By Dawn Scotland
The Truth Reporter
The Toledo Opera held a livestreamed discussion in anticipation of its upcoming opera Blue. Blue, which features an all-black cast, will debut at the Valentine Theatre August 26th & 28th. The virtual discussion was moderated by Rhonda Sewell and featured composer Jeanine Tesori and librettist Tazewell Thompson.
Blue is a unique story for the opera stage.
Originally derived from the experience NAACP theatre Award winning Tazewell Thompson lived as a Black man in America, the story of Blue is a composite of the 21st Century black experience.
A story that is needed and has been untold on the opera stage until now.
The livestreamed event started with a memoriam to Black lives lost to police brutality. Members of the Blue cast performed “The Talk” and the chilling “Lay My Burden Down” while victims’ photographs and names flashed across the screen.
Blue is a story birthed from the Black Lives Matter movement. Tony Award–winning composer Jeanine Tesori was commissioned to create a piece to address the crisis in 2015 and called on Thompson.
“We both felt that we needed to say something about what was going on in the country…”, said Thompson, “It seemed that every month there was something about a police officer killing an unarmed black boy or man.” He reflected on the murders of Trayvon Martin and Eric Garner. “It just seemed never ending.”
Thompson spoke at length about the current climate in America. “Those feelings that I have now I had then as well when I started to write the libretto.”
The story of Blue is not limited to the stage. A clip was shown from ‘Blue: Stories of Toledo’, a documentary created to tell Toledo stories involving police brutality. The documentary will debut February 23 at Mott Branch Library and will also be available livestreamed.
The film features local artist James Dickerson (Facebook @dirtykics), Shirley Green, PhD, retired lieutenant, and retired Sergeant Anita Madison. In the clip, Dickerson, a Toledo-native, shares a very painful story of being arrested, tazed and suffering a heart attack at the hands of the Toledo Police Department. Thompson reflected on the piece, “when I hear these stories from everywhere… it’s painfully familiar,” said Thompson, “I could have written for ever and ever and ever…” .
Thompson expressed the importance of Blue “I felt in my way, as an artist, I was contributing something to the stories… in my own way I have contributed to telling a story that hopefully will be part of healing.”
“But also more than that– that someone has recognized that it’s a theme, it’s an issue, it’s a problem, and it’s a crisis that has no self-life,” he stated, as he reflected on the recent shootings of two police officers in his residence in New York City and gun violence amongst teenagers in his neighborhood.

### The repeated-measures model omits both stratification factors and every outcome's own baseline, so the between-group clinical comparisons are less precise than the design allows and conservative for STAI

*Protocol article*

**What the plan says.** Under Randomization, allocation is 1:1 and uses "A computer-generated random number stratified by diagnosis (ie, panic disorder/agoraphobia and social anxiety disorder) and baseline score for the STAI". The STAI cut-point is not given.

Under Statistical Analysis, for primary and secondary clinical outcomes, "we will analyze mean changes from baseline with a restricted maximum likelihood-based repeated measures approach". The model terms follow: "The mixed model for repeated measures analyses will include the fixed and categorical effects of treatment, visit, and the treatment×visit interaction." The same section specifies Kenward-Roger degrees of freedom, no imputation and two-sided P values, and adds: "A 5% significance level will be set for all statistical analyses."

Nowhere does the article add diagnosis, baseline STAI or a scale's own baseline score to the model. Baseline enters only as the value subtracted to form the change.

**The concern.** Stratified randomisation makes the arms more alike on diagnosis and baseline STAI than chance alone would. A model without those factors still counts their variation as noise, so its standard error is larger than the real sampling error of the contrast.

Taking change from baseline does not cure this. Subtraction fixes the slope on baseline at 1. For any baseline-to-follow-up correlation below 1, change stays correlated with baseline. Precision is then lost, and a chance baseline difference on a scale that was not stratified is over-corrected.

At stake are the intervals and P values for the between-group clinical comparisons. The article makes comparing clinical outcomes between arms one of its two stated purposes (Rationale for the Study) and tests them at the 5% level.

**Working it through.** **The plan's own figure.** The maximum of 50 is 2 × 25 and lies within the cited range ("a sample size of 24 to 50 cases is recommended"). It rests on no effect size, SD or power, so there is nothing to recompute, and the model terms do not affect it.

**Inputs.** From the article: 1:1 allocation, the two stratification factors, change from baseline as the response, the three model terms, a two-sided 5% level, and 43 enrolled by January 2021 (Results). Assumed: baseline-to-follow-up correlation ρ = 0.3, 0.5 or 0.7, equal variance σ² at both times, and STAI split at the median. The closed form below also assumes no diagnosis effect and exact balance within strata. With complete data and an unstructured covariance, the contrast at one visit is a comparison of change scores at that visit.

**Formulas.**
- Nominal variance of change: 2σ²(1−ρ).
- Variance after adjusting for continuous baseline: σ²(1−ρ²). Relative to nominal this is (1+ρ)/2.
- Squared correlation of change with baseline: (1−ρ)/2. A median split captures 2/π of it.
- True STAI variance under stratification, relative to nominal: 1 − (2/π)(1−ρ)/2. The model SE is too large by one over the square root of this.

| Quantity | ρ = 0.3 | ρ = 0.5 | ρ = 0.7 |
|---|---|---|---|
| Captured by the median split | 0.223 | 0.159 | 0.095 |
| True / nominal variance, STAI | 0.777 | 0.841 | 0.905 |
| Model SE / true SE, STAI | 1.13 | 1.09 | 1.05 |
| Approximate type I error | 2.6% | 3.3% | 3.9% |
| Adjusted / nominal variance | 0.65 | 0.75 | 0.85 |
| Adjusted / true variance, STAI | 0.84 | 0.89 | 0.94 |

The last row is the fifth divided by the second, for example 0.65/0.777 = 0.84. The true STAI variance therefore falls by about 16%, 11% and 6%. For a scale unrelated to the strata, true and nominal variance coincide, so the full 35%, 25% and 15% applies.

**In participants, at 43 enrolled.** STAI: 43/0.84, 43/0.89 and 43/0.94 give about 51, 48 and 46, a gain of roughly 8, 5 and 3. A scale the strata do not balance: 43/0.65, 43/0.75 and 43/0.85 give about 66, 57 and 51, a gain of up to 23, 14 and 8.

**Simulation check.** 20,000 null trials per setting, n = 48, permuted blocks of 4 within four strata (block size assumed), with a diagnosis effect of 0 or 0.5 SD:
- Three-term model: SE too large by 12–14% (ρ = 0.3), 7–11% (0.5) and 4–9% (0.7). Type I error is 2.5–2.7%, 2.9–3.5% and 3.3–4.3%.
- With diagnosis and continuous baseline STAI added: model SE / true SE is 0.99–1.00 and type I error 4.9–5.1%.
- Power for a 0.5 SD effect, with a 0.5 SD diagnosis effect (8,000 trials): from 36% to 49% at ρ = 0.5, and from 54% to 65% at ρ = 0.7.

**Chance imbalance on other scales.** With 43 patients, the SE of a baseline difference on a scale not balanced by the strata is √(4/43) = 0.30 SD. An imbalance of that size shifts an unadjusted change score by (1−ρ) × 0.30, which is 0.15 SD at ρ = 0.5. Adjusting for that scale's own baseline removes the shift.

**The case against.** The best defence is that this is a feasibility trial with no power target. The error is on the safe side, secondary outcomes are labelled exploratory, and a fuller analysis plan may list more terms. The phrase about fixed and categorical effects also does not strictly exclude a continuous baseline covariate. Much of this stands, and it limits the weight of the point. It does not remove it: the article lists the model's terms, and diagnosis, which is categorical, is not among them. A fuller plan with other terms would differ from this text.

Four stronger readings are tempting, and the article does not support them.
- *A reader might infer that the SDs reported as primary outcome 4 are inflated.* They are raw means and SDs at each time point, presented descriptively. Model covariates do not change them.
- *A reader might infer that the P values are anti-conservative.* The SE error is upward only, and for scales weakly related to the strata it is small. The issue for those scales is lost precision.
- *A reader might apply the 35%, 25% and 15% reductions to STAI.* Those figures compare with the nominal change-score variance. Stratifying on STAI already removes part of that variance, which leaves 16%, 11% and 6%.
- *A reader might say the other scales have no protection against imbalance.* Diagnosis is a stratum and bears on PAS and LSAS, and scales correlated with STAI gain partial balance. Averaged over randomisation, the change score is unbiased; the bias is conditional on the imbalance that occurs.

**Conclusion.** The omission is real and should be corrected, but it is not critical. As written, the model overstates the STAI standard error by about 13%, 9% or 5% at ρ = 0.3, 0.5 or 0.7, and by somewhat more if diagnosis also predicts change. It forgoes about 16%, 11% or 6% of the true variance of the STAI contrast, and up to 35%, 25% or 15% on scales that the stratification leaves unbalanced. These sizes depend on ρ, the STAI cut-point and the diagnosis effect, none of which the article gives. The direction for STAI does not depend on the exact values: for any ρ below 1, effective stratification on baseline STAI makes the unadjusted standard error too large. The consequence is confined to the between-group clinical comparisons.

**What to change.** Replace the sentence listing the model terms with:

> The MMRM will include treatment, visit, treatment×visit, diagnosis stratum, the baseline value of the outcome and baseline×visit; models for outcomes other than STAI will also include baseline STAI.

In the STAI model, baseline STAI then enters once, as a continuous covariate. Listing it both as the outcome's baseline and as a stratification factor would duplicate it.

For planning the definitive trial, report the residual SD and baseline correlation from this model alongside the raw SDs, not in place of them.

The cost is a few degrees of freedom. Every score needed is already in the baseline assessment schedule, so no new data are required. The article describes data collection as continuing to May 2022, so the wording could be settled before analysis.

“Blue is the story of an African-American couple in Harlem filled with hope and fear for their activist teenage son. The mother worries for his future, the father while preparing his son for the realities of 21st Century America wrestles with his own identity: a Black man in blue.” [Alyssa Greenburg, director of community engagement at the Toledo Opera, presented the synopsis of the opera as quoted by Thompson.]
The show premiered at the Glimmerglass Festival in 2019 and received the Music Critics Association of North America 2020 Award for Best New Opera. It will run in Seattle, Chicago, Minneapolis and internationally. The debut of Blue was originally scheduled for February but was postponed due to the rise in COVID-19 cases.
The discussion ended with a Q&A session from the livestream audience. Rhonda Sewell, chair of the Board of Trustees of the Arts Commission and the director of Belonging and Community Engagement at The Toledo Museum of Art moderated the discussion with the creators. The full event can be viewed on the Toledo Opera Facebook page and YouTube page.
The Toledo Opera is offering a unique experience to engage with the story before its debut. This event is the first of community programming presented by the Toledo Opera.
Upcoming community events for Blue:
‘Blue: Stories of Toledo’, documentary film screening and panel discussion at Mott Branch Library
Wednesday, February 23
6:00 pm Eastern
Free in-person event
RSVP requested to Luke Serrano at firstname.lastname@example.org
Artist Reception for Yusuf Abdul Lateef at River House Arts
Friday, February 26
River House Arts Gallery – 425 Jefferson Ave., Toledo, OH 43604
Blue is sponsored by Owens Corning, The National Endowment for the Arts, and Ohio Humanities (a state affiliate of the National Endowment for the Humanities).
Tickets can be purchased for blue via phone 419-255-SING or online at www.toledoopera.org/upcoming-performances/season-event/blue/